When Santiago Rodríguez Olazábal entered the artistic scene in the mid-1980s, the knowledge of Ifá began gradually to move beyond the esoteric domain, where it had remained under the sole control of the babalawos from way back, and started to circulate within the more liberal artistic circles. The knowledge of Ifá became the subject of public exhibits and art criticism being reproduced in catalogues and magazines, thereby becoming part of the art market. Something similar happened with Santería, Palo Monte and Abakuá.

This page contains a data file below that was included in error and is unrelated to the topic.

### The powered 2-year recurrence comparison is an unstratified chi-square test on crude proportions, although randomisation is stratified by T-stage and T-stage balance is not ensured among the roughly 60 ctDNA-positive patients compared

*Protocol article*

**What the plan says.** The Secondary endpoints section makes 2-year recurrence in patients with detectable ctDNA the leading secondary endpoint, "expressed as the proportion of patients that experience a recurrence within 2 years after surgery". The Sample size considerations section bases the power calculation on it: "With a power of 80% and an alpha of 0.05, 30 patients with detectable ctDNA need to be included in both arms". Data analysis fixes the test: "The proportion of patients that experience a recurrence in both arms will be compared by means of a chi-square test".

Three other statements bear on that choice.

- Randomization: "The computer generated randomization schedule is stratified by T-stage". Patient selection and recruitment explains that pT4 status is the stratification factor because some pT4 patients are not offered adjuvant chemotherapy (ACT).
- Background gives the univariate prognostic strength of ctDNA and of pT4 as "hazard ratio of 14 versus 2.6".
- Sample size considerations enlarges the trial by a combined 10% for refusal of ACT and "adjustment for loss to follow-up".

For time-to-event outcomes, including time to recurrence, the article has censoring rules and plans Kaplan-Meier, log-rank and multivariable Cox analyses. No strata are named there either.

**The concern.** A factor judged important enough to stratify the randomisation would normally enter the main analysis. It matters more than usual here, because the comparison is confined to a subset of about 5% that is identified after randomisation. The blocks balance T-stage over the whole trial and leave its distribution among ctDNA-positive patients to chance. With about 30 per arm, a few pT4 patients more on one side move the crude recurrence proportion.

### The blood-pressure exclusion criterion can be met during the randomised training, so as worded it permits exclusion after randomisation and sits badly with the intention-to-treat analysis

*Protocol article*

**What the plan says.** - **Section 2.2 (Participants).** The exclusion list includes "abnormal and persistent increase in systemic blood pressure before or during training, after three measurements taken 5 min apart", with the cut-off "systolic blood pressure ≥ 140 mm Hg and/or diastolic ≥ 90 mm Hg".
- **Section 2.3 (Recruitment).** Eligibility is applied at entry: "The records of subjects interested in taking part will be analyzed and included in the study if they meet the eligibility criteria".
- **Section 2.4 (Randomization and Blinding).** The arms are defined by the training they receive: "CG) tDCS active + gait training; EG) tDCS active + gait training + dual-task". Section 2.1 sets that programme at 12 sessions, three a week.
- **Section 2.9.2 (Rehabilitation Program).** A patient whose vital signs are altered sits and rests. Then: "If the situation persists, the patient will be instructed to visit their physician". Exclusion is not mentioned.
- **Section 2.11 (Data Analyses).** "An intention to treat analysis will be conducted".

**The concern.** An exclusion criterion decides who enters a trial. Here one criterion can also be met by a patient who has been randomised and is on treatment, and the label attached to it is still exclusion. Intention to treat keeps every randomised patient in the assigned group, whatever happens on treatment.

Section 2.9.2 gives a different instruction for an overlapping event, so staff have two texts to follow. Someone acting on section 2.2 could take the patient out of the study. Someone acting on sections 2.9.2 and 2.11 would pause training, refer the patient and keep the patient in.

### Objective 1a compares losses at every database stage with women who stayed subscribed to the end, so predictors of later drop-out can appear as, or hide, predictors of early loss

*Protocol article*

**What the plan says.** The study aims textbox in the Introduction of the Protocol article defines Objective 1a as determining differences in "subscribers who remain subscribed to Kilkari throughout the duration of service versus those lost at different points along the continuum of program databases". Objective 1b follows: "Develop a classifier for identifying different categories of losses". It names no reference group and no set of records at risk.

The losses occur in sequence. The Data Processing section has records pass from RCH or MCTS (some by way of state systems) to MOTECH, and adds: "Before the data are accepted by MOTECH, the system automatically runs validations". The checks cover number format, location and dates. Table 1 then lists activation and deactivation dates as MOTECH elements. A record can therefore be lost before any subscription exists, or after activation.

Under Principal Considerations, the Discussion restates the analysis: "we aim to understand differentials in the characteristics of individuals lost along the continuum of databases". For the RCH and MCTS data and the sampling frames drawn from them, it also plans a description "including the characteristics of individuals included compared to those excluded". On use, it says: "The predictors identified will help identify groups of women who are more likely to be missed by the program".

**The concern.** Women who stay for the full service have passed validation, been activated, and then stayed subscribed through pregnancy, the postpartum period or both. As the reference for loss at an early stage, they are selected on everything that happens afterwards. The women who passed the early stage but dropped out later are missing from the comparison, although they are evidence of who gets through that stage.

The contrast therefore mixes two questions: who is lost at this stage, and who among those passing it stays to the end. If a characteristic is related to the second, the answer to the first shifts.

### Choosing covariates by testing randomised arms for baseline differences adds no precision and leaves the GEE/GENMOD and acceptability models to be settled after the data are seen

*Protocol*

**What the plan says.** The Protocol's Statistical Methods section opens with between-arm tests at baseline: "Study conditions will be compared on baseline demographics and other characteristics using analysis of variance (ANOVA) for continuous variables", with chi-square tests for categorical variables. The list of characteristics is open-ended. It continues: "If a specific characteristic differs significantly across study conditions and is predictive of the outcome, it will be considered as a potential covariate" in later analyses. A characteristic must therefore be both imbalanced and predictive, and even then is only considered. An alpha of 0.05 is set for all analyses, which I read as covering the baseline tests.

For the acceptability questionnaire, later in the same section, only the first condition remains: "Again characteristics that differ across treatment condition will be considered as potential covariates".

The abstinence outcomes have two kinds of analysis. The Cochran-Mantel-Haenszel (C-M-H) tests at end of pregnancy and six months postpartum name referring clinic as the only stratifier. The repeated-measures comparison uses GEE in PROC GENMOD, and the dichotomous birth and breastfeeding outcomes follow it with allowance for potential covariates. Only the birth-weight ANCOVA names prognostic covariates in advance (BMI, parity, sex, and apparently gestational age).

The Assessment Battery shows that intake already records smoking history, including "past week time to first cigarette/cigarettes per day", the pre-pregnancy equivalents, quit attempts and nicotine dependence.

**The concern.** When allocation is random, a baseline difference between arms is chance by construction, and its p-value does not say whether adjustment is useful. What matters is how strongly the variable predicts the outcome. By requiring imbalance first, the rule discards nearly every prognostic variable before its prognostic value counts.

According to Santiago Rodríguez Olazábal, the work Oro Baba refers to the close relationship between two secret societies of African origin, one of them female: the society of Iyamí Oshoronga, (which for all we know, never became established in Cuba) and the male society Oro (with a deity known in Cuba as Orun and not established as a society either). Both deities and their worshippers were entrusted with the surveillance and punishment of those who broke away from taboos or did not obey tradition, or were involved in immoral actions that endangered the stability of the community, especially unscrupulous babalawos. In the painting, the female secret society is represented by the birds, since Iyamí Oshoronga is also known as the lady of the birds, through which she sends her sorceries, and the Oro society is represented by the male figures, the fish and the shrouded body. Beyond this brief description, perhaps Santiago is making an ethical reflection on the importance of doing things the right way, not only in the Ifá environment, where many babalawos use their religious knowledge in a commercial way instead of helping the community to understand and solve its problems, but also as a stern warning to our society as a whole.